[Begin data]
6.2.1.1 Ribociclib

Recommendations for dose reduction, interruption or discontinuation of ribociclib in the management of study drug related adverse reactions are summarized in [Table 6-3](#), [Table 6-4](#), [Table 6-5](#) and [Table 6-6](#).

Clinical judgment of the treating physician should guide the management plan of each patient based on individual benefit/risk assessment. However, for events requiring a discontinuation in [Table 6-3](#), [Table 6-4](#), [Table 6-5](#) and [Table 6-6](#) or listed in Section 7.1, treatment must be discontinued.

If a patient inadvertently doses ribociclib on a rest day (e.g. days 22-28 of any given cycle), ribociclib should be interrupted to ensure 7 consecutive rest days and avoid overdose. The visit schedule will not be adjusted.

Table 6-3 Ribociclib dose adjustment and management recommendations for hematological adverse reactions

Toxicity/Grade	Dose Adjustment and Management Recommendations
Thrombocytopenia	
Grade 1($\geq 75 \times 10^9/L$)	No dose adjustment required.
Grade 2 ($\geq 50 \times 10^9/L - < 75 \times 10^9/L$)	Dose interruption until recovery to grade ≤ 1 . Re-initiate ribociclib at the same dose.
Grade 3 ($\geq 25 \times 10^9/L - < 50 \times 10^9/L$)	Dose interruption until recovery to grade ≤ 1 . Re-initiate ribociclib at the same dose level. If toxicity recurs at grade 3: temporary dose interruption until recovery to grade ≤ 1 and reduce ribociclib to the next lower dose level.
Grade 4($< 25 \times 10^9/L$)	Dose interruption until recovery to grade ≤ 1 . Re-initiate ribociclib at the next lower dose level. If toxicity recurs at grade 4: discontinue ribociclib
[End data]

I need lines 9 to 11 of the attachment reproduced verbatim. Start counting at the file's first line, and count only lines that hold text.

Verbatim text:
Grade 2 ($\geq 50 \times 10^9/L - < 75 \times 10^9/L$)	Dose interruption until recovery to grade ≤ 1 . Re-initiate ribociclib at the same dose.
Grade 3 ($\geq 25 \times 10^9/L - < 50 \times 10^9/L$)	Dose interruption until recovery to grade ≤ 1 . Re-initiate ribociclib at the same dose level. If toxicity recurs at grade 3: temporary dose interruption until recovery to grade ≤ 1 and reduce ribociclib to the next lower dose level.
Grade 4($< 25 \times 10^9/L$)	Dose interruption until recovery to grade ≤ 1 . Re-initiate ribociclib at the next lower dose level. If toxicity recurs at grade 4: discontinue ribociclib